Philosophers debate the nature of altruism, the practice of being concerned with others’ welfare, and how self-interest can intersect with it. We laud Avraham as the first man to reach out to others about the way humans ought to live; yet when God speaks to him, it is not with the language of altruism:
וַיֹּאמֶר ה אֶל-אַבְרָם, לֶךְ-לְךָ מֵאַרְצְךָ וּמִמּוֹלַדְתְּךָ וּמִבֵּית אָבִיךָ, אֶל-הָאָרֶץ, אֲשֶׁר אַרְאֶךָּ. וְאֶעֶשְׂךָ, לְגוֹי גָּדוֹל, וַאֲבָרֶכְךָ, וַאֲגַדְּלָה שְׁמֶךָ; וֶהְיֵה, בְּרָכָה. וַאֲבָרְכָה, מְבָרְכֶיךָ, וּמְקַלֶּלְךָ, אָאֹר; וְנִבְרְכוּ בְךָ, כֹּל מִשְׁפְּחֹת הָאֲדָמָה – Hashem said to Avram: “Go for yourself; from your land, from your neighborhood, and from your father’s house; to the land that I will show you. I will make you a great nation, and I will bless you and make your name great, and you will be a blessing. I will bless those that bless you, and those that curse you I will curse; and in you shall all the families of the earth be blessed.” (12:1-3)
Rashi explains that Avraham must go for his own sake; he must seek family, fame, and fortune because he desires them – לֶךְ-לְךָ / לַהֲנָאָתְךָ וּלְטוֹבָתְךָ.
Why does God command Avraham, the paragon of altruism, to pursue self-interest?
Perhaps our understanding of altruism is slightly skewed. We think it’s a good question because the conventional wisdom suggests that pure altruism requires one person to sacrifice for another with no personal benefit; that self-interest and altruism are antithetical.
Yet, in practice, we rightly admire people who create or contribute opportunities for our communities. We have no respect for people who let others walk all over them, which amounts to a lack of self-respect, not altruism.
As the famous saying in Pirkei Avos goes, if I am not for myself, what am I…? Rabbeinu Yonah explains that extrinsic motivation is fleeting; we need to pursue our goals for our own purposes – אִם אֵין אֲנִי לִי, מִי לִי.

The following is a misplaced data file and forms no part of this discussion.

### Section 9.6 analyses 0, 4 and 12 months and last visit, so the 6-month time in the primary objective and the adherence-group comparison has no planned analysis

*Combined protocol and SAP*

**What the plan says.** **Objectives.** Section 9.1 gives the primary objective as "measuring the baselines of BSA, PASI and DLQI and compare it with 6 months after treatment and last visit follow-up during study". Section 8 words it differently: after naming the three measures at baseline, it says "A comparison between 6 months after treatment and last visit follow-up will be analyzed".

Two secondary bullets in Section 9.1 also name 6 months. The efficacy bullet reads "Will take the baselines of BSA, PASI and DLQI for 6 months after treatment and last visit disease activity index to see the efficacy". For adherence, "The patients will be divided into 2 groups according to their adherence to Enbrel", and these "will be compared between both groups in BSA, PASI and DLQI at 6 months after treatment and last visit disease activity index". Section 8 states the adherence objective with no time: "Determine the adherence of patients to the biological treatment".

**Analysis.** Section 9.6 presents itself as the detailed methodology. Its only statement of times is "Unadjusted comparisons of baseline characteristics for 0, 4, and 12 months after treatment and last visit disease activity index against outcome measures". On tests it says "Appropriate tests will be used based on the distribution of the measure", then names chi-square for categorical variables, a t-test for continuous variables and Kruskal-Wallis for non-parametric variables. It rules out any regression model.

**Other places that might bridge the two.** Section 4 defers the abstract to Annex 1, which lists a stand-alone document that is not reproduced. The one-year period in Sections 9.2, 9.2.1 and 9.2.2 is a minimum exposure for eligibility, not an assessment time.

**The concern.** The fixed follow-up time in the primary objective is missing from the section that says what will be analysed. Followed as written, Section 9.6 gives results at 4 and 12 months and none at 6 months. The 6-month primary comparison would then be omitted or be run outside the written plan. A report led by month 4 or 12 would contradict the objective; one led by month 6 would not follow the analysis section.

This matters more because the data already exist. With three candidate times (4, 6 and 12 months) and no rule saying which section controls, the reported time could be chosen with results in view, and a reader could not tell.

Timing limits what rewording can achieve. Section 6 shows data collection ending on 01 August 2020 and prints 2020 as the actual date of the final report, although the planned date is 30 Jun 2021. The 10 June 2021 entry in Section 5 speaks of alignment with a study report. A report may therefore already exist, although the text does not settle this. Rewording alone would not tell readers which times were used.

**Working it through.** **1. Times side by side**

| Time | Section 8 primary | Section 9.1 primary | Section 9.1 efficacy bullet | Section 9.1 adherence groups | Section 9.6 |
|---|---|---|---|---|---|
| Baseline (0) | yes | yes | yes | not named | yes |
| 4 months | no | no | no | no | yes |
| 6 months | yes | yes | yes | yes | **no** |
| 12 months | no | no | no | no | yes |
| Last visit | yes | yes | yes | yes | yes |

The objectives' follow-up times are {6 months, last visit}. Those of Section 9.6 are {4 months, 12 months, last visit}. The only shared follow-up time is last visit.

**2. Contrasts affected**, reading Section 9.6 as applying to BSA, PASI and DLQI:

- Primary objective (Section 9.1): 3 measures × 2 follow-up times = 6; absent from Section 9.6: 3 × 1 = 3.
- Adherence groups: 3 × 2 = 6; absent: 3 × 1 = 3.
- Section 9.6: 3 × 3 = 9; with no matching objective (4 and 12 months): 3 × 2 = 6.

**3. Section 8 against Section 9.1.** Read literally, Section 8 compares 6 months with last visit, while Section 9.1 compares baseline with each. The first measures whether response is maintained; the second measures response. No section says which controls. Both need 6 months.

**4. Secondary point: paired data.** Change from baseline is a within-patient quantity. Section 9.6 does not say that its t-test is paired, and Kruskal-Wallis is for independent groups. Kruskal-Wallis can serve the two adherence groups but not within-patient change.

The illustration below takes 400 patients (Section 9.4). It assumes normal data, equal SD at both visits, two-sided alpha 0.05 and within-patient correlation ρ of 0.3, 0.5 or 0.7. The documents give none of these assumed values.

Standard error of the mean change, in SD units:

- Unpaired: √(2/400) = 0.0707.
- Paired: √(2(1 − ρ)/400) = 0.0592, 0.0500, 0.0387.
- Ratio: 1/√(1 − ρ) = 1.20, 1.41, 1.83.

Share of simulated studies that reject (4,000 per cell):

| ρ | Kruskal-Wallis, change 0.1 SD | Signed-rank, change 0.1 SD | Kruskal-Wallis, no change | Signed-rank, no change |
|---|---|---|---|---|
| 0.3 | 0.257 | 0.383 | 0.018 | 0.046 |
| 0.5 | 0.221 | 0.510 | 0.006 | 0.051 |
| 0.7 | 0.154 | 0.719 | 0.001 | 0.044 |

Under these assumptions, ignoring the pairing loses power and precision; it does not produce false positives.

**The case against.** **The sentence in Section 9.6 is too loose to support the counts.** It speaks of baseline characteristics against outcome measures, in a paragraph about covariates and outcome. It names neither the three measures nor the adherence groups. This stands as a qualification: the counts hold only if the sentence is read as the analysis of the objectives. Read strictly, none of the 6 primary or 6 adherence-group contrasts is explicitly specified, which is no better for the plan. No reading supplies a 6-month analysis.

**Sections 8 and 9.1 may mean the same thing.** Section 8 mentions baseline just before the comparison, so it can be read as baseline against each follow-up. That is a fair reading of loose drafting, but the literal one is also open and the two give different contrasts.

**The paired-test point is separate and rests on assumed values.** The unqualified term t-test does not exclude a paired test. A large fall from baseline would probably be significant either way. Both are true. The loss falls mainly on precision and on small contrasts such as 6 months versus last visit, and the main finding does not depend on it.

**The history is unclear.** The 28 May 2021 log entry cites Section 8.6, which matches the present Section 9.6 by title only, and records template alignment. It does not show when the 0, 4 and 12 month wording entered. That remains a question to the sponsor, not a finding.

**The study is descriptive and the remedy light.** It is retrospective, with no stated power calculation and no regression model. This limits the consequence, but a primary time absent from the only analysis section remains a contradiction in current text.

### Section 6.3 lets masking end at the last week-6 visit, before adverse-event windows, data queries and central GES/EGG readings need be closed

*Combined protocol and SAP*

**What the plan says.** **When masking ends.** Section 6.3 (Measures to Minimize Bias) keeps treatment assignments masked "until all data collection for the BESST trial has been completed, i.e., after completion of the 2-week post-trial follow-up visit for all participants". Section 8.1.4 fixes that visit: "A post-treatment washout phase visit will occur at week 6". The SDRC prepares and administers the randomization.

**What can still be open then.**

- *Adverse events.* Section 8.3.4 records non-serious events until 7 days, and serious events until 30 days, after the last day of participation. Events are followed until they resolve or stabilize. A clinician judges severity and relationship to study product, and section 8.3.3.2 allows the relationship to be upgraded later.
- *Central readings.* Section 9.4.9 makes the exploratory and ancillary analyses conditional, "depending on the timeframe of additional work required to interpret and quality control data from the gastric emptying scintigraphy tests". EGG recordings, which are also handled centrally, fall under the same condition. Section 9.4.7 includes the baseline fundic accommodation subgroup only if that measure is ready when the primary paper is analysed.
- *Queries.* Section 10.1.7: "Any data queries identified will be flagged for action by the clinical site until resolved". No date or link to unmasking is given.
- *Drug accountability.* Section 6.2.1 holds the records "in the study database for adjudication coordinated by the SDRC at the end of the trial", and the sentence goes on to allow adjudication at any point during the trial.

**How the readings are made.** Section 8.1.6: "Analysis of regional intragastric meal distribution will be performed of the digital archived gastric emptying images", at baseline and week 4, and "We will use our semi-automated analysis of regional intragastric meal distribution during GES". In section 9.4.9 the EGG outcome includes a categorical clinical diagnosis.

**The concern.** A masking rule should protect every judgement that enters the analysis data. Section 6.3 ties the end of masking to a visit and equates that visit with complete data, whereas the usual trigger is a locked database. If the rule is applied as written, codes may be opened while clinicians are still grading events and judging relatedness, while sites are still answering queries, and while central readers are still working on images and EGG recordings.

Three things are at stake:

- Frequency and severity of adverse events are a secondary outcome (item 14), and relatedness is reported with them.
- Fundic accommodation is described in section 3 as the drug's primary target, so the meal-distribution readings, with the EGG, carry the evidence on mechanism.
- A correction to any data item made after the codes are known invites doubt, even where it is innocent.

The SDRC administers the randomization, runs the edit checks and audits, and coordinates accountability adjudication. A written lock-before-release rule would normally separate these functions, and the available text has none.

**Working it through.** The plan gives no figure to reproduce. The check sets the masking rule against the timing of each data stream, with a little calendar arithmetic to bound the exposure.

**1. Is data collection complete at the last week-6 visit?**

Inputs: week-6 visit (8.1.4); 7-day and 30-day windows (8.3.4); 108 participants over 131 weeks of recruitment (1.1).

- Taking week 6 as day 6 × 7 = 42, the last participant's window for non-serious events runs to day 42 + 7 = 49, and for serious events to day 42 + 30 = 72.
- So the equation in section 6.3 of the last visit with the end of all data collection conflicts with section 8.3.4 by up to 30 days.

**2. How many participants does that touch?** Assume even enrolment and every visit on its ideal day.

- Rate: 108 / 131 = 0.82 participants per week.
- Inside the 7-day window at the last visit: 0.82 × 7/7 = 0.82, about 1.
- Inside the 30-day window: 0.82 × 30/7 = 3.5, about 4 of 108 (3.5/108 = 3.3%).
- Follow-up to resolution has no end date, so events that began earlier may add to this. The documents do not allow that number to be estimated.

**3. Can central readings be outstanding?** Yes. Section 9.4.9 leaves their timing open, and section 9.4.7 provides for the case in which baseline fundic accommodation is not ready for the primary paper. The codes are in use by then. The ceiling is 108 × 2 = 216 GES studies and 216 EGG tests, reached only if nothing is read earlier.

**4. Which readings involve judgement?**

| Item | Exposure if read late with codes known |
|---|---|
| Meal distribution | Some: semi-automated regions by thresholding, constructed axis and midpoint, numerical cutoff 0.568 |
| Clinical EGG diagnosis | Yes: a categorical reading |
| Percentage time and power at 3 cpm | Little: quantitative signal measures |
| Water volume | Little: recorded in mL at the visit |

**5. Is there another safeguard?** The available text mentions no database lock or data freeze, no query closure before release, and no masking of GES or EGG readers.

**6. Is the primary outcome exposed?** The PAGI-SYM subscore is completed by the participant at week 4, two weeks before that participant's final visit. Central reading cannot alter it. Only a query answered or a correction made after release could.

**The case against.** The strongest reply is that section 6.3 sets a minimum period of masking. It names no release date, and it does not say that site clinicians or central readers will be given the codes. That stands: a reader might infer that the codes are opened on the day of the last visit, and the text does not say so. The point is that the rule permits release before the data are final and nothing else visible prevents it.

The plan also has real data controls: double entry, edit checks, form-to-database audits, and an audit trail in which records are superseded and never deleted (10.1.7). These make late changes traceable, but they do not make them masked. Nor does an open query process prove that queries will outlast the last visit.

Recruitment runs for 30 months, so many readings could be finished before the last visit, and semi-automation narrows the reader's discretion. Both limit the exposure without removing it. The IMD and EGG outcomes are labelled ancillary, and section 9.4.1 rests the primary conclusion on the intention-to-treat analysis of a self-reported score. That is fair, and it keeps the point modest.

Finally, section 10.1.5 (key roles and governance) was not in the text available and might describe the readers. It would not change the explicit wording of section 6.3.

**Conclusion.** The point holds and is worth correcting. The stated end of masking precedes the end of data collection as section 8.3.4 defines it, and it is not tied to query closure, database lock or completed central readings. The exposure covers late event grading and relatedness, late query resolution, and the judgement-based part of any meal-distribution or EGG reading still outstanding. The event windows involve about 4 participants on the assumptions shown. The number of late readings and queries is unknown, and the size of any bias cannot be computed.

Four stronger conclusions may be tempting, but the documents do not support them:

Hashem tells Avraham to go on the journey for intrinsic purposes because it will be personally rewarding. The Rambam says that wise people do the right thing because it is the right thing to do; any optimistic hopes about what may follow will always be secondary to doing the right thing.
The Lubavitcher Rebbe teaches that only once we value ourselves can we learn to value others.
For Avraham to open his home to the world, he needed to have a house large enough to share with others and something to share with them. He had to establish himself in order to help others – וּכְשֶׁאֲנִי לְעַצְמִי, מָה אֲנִי.
The how and why are everything. It is perfectly ok to have lots of money, for example, but the qualifier is what we do with it.
Avraham is altruistic, but he is not selfless, which is extrinsic. Extrinsic motivation is outcome-oriented, so it cannot last – when we win the deal, marry the person, or build the school, what happens then? And what happens if we don’t get the outcome we hoped for?
In contrast, intrinsic motivation is process-oriented, which is more reliable in the long run because it is objectively fulfilling.
The Torah does not expect or condone selflessness. Selflessness is not sustainable, and it’s not an ingredient that leads to a lasting legacy. Hashem says to Avraham that he must take the journey for his own sake, not for God and not for others. His approach would only endure if it weren’t contingent on something extrinsic.
The Seforno notes that Hashem promises Avraham that on this journey of self-fulfillment that takes care of others, he will not only be blessed; he will literally become a blessing – וַאֲגַדְּלָה שְׁמֶךָ; וֶהְיֵה, בְּרָכָה.
As the saying in Mishlei says, a kind man cares for his wellbeing, and a cruel man afflicts himself – גֹּמֵל נַפְשׁוֹ, אִישׁ חָסֶד; וְעֹכֵר שְׁאֵרוֹ, אַכְזָרִי. Altruism is possible, and altruism is real, although, in healthy people, it intertwines with the well-being of the self; our actions express and promote our values; they do not seek other people’s approval.
It’s ok to establish and stand up for yourself. The balance to strike is that we utilize our blessings to help others.